My 7th and 8th grade Literature classes recently finished listening to the audiobook of The Red Pyramid by Rick Riordan. When I read the book last summer, I loved it and I knew I would have to share it with my class. Side note: I think that’s one of my favorite things about being a Literature teacher — you can change the content with which you use to share the concepts and the learning is still there. I know there are teachers out there that could teach Caddie Woodlawn for thirty years and be just fine, but I crave variety.
I gave my classes the ability to choose nearly anything they wanted for this project. I was hoping that the kids would choose something that they’d enjoy doing, not something they were unenthusiastic about. One of the popular choices with the 8th graders was a blank Facebook profile that they had to fill out with information about a character from the book. Sadly, the 7th graders’ popular choice was a collage in which nearly every student had the same five or six pictures they found on the Red Pyramid wikia. (I guess I should have let them find that website on their own…)
I’m not through with all the presentations yet, but I wanted to share some of the most exciting ones with you today! Here are some photos of the projects that were made:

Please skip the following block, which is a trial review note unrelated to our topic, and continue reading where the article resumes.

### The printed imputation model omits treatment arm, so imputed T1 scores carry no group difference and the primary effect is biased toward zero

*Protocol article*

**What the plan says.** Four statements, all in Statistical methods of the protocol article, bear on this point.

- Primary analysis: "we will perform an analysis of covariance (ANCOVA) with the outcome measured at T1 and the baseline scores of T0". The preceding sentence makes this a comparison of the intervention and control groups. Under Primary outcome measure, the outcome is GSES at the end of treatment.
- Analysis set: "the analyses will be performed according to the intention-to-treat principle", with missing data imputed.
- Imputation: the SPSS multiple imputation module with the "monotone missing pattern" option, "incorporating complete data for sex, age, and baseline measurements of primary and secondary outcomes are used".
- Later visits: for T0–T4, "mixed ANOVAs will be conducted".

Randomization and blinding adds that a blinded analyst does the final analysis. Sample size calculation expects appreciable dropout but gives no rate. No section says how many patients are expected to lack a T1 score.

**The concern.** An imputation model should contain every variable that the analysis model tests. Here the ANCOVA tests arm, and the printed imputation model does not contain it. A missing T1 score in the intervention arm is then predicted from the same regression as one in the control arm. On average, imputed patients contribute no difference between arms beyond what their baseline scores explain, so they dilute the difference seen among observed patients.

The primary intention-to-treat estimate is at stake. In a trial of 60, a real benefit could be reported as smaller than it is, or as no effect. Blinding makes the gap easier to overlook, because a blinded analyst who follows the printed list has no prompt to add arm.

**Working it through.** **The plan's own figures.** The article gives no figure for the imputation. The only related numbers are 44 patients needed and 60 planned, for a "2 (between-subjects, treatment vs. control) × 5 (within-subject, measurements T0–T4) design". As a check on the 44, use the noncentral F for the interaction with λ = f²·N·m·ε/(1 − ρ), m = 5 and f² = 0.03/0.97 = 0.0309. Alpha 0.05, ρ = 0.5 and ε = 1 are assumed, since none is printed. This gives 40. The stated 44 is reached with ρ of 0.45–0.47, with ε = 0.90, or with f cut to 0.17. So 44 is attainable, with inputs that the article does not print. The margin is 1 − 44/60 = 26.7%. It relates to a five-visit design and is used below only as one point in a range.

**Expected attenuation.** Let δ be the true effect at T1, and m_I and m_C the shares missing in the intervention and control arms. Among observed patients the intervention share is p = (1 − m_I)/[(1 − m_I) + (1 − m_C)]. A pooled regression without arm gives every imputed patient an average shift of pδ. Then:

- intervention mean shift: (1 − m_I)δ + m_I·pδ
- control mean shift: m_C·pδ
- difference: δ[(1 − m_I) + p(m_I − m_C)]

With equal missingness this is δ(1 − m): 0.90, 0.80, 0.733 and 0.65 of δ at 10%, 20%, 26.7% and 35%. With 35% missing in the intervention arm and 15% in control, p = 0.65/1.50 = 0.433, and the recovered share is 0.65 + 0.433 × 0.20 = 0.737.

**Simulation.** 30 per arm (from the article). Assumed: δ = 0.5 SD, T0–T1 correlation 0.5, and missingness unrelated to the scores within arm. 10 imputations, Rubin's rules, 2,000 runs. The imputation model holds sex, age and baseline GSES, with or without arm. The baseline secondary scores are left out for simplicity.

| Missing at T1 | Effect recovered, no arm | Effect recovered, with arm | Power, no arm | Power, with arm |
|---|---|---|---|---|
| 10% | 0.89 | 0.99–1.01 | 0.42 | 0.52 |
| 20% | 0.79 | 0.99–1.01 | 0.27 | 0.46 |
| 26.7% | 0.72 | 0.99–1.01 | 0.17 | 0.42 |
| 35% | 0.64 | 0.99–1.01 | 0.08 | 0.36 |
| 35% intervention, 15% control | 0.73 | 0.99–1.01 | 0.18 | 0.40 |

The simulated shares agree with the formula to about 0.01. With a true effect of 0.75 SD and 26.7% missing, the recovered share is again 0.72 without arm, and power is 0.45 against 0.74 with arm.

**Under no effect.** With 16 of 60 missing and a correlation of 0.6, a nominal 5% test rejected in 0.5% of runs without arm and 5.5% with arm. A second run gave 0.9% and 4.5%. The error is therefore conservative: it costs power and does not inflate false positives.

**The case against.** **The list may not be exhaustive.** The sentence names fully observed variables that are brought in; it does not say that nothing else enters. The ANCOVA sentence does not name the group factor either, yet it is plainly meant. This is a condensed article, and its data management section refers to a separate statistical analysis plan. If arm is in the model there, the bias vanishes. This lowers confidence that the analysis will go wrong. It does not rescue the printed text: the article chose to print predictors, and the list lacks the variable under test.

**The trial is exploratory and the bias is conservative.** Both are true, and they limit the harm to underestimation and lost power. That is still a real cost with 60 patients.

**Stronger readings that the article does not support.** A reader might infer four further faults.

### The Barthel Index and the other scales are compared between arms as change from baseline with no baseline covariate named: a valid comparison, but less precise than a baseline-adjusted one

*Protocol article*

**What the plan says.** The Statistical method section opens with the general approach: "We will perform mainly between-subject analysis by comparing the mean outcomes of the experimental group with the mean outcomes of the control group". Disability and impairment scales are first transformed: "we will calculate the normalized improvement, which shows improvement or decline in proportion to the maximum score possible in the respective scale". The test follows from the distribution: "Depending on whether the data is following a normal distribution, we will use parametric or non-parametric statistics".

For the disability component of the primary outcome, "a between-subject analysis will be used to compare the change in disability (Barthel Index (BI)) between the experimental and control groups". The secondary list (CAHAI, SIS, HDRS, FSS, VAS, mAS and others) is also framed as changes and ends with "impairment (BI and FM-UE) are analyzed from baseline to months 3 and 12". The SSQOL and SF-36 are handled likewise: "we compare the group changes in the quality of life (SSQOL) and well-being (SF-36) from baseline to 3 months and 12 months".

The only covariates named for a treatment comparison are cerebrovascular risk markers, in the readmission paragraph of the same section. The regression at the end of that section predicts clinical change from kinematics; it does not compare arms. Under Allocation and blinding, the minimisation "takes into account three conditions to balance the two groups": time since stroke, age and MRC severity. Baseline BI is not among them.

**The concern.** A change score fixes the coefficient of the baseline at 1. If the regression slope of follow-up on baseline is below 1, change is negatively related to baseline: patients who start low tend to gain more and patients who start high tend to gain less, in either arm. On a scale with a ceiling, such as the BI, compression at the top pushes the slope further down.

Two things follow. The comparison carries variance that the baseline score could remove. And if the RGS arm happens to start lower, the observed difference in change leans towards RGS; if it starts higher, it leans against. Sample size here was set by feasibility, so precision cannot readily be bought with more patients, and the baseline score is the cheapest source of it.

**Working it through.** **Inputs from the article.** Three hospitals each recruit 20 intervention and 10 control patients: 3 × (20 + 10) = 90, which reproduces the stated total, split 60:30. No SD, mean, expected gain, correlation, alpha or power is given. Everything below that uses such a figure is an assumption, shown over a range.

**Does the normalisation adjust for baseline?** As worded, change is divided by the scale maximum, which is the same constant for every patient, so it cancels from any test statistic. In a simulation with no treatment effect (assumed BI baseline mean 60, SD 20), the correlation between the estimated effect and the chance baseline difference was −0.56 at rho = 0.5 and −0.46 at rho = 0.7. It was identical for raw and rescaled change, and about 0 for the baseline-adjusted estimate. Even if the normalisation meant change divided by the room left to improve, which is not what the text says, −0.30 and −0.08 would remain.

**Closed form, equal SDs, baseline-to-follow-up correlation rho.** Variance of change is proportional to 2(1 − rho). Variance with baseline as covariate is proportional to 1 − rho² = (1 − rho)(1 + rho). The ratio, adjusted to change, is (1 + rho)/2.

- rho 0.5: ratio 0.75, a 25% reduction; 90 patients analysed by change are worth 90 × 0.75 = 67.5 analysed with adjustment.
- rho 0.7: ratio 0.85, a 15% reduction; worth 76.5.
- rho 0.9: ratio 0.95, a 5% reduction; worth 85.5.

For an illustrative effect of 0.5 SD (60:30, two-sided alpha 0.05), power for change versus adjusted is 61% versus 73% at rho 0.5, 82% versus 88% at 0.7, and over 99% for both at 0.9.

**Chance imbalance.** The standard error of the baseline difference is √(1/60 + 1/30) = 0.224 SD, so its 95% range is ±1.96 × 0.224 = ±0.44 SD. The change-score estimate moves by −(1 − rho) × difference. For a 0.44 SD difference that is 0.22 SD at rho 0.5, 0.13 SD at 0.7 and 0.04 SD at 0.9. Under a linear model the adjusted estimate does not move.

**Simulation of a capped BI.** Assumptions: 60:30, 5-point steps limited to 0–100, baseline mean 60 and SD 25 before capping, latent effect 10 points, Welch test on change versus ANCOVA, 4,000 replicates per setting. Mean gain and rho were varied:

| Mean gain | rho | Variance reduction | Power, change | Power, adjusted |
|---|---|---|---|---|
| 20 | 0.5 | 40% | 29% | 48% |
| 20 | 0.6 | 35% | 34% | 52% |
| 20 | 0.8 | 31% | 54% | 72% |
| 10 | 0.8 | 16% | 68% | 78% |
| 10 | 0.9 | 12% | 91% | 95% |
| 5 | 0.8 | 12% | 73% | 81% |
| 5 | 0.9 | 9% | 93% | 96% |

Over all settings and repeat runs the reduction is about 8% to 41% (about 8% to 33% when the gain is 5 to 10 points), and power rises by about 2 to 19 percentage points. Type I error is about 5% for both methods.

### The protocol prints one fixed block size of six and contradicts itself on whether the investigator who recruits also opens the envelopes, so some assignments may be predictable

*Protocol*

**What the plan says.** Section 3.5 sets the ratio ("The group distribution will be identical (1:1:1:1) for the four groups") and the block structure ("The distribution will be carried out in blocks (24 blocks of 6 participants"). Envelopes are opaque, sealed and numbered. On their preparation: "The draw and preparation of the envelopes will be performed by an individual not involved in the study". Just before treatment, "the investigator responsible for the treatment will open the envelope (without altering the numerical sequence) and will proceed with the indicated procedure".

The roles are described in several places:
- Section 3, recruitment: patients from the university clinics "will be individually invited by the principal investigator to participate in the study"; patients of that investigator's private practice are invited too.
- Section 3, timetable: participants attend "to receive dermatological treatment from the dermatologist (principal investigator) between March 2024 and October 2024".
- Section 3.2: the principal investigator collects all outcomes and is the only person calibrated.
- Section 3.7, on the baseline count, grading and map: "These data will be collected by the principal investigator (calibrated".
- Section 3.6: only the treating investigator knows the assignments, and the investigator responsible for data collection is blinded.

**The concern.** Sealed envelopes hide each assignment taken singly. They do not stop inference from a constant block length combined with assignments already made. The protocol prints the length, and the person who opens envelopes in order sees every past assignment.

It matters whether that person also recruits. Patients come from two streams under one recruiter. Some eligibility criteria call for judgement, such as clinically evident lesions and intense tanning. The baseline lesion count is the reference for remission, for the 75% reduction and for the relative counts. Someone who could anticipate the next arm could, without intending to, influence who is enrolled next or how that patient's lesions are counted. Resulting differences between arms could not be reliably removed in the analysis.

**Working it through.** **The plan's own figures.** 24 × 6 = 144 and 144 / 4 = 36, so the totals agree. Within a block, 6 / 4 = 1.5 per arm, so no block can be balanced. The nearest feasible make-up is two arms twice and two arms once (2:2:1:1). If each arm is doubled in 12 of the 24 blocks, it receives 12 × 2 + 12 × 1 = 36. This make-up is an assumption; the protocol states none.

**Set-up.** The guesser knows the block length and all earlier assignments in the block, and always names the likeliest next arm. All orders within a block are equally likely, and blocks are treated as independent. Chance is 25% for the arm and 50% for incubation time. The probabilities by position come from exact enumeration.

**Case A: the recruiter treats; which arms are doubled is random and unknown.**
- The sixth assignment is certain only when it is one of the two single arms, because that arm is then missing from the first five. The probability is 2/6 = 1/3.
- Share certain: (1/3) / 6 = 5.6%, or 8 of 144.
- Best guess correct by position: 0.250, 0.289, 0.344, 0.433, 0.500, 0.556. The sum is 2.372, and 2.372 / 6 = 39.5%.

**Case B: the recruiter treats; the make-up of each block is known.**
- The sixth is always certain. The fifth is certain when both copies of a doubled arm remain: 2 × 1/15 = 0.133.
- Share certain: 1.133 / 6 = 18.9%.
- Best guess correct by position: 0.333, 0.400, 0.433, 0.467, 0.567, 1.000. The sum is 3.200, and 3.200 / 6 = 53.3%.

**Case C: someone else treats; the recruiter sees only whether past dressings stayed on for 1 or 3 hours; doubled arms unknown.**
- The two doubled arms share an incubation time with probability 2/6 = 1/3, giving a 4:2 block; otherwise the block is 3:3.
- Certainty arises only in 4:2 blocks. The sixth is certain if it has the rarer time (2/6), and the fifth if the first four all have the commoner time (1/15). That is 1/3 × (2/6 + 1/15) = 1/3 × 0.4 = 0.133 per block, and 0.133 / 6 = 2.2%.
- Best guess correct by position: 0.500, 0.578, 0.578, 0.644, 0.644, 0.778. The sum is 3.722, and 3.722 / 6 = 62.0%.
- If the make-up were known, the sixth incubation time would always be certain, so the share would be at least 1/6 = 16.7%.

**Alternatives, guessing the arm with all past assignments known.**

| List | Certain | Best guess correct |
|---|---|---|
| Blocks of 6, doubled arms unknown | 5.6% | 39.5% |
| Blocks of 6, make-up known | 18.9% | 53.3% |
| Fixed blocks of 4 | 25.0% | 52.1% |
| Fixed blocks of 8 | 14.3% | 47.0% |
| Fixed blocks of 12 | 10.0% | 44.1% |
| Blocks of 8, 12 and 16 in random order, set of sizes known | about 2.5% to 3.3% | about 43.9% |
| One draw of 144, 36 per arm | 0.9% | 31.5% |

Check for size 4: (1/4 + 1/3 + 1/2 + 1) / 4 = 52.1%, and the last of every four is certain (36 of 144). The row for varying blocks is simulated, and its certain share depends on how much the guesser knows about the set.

One of the neatest things submitted was a “talk show” with Pheme. Pheme is the Greek goddess of gossip and rumors, and she interviewed some of the characters from the story. These girls did a great job, even though they were embarrassed watching the video during class today. (They all gave me permission to put it up for the blog!)
Awesome! Great way to give them variety in how they present their learning — and get them a book by an author who’s big at the moment. What kind of books do you look for when you select for your class?
I try to pick books that are probably going to be liked by boys and girls… one of the reasons I picked TRP was because of the alternation of narrators in the story. You could hear both sides. I also try to pick something that I am going to enjoy teaching, because trying to teach something you don’t enjoy is a drag! I’ll put a little more thought into this and maybe write a post about it later!
Very cool job, girls! Really a great way to learn a bit about the book. I’m wondering who figured out what you did for the project – combined idea?
I can only imagine the fun you had while brainstorming the characters!
Keep up the good work!
I will pass your message on to the girls at school this week!